Eliza "Lillie" Wyche Hitchcock Coit - the woman who built Coit Tower

The 210 foot tower atop Telegraph Hill was a gift to the city from Lillie Hitchcock Coit, who was a great fan of both the city and its firemen. Photo: San Francisco Public Library

Lillie Hitchcock Coit (1843-1929)

One of San Francisco’s best known historical figures, Lillie Hitchcock Coit, is permanently associated with Coit Tower, whose construction her estate funded, and with San Francisco’s early volunteer fire brigade, which she championed. 

In 1851, seven year old Lillie Hitchcock and her wealthy parents moved from Kentucky to California [1].  Young Lillie was deeply and personally affected by a series of fires, one of which nearly claimed her life.  Soon after arriving in San Francisco, Lillie watched two of her friends burn to death when a building they were playing in suddenly caught fire.  Lillie was rescued from the flames by John Boynton, a volunteer member of Knickerbocker Engine Company Number 5.  Boynton chopped a hole in the roof of the building, let himself down on a rope, put Lillie on his back, and climbed to safety.[2] 

Lillie immediately and permanently became a friend and vocal supporter of the firefighters of Knickerbocker Engine Co. No. 5.  In October 1863, she was made an honorary member of the engine company, given her own badge and fire helmet, and held a prominent place in festivities and parades celebrating the city’s firefighters.[3] Victor Arnautoff’s Coit Tower mural “City Life” includes a fire truck with a prominent number 5, likely intended as an homage to Lillie’s connection to Knickerbocker Engine Co. No. 5.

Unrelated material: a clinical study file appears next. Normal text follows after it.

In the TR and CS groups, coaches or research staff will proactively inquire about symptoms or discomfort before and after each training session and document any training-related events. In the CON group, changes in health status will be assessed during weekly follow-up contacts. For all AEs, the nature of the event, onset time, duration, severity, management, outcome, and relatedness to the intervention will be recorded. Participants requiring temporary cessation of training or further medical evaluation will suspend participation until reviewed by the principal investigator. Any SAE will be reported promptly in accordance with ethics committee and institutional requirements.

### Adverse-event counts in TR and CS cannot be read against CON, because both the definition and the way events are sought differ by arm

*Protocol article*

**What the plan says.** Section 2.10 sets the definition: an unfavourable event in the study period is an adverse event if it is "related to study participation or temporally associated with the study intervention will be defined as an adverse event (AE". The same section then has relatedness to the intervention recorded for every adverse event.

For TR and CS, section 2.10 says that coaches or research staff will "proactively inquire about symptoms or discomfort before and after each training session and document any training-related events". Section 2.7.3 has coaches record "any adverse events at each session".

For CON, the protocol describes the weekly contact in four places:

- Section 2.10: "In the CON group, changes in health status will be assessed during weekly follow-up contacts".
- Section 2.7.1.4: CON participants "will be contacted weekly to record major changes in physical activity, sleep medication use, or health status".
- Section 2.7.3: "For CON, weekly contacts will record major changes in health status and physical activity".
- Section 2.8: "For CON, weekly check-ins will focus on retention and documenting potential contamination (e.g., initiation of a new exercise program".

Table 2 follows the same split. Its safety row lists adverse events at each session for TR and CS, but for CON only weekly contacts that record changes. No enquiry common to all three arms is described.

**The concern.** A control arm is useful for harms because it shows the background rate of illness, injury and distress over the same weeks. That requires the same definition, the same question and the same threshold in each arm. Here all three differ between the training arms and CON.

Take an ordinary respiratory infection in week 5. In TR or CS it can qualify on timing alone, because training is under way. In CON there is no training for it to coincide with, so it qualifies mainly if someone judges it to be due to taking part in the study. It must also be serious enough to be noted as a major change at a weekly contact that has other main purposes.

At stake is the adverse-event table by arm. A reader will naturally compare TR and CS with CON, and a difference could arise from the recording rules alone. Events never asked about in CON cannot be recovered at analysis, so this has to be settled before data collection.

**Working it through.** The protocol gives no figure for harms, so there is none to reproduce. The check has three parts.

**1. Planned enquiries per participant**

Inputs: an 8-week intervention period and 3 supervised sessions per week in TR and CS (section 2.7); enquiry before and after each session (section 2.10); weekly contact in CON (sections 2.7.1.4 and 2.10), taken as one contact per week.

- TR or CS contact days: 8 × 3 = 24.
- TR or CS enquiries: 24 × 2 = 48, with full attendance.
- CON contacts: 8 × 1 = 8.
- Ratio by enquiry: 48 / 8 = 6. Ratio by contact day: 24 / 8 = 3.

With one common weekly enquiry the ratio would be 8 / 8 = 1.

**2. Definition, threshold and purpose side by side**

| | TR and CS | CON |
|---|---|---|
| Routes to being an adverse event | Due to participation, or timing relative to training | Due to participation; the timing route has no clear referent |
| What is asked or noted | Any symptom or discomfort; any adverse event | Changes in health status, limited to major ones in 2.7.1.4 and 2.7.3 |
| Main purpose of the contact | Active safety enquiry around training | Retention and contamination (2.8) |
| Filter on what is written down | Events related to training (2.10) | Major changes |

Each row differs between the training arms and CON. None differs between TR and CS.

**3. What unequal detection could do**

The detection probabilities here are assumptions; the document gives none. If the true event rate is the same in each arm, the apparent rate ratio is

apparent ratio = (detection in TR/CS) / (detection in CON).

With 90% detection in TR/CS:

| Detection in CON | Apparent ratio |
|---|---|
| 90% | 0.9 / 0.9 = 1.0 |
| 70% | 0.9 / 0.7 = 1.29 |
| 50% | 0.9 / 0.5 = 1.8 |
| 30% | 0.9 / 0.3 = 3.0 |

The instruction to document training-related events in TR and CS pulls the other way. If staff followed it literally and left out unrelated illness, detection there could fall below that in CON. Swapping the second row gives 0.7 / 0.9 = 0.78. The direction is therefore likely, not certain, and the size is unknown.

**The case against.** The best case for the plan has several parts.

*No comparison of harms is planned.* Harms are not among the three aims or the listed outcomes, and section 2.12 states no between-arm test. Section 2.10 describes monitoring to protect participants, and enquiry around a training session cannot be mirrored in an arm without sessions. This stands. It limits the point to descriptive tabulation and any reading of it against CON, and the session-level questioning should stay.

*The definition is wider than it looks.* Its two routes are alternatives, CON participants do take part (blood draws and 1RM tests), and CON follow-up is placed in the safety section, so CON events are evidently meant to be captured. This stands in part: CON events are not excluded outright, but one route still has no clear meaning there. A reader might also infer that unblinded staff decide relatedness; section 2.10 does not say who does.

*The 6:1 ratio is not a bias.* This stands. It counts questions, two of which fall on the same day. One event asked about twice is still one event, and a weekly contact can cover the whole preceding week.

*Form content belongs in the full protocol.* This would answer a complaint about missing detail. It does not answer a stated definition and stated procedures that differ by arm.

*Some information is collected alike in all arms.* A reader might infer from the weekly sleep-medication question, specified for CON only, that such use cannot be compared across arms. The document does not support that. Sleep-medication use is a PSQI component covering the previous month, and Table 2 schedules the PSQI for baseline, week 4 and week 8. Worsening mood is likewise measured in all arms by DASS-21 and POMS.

Lillie was considered colorful and eccentric - gambling, smoking cigars, and wearing trousers before it was socially acceptable for women to do so.  She married wealthy businessman Howard Coit in 1863 and was widowed upon his death in 1885. 

When Lillie died in 1929 at the age of 86, she left one-third of her estate to the City of San Francisco “for the purpose of adding to the beauty of the city which I have always loved.”[4] 

Lillie’s bequest paid for both the construction of Coit Tower and for a sculpture placed in nearby Washington Square Park to commemorate San Francisco’s volunteer firefighters.  The sculpture, by Haig Patigian, depicts three volunteer firefighters at work.  One of them is carrying a distressed young girl to safety.[5]

[1] Holdredge, Helen, “Firebelle Lillie:  The Life and Times of Lillie Coit of San Francisco” (1967); p. 38

[2] Id.  pp. 66-68.

[3] Bowlen, Frederick J., Battalion Chief, San Francisco Fire Department, “Lillie Hitchcock Coit” (1939); http://guardiansofthecity.org/sffd/people/coit.html

[4] Id.

[5] Masha Zakheim, "Coit Tower San Francisco - Its History and Art", p. 7; Holdredge, p. 295.



An original fire engine from Lillie's beloved Knickerbocker Engine Company No.5, on display at San Francisco Fire Department Headquarters - photo by Jon Golinger



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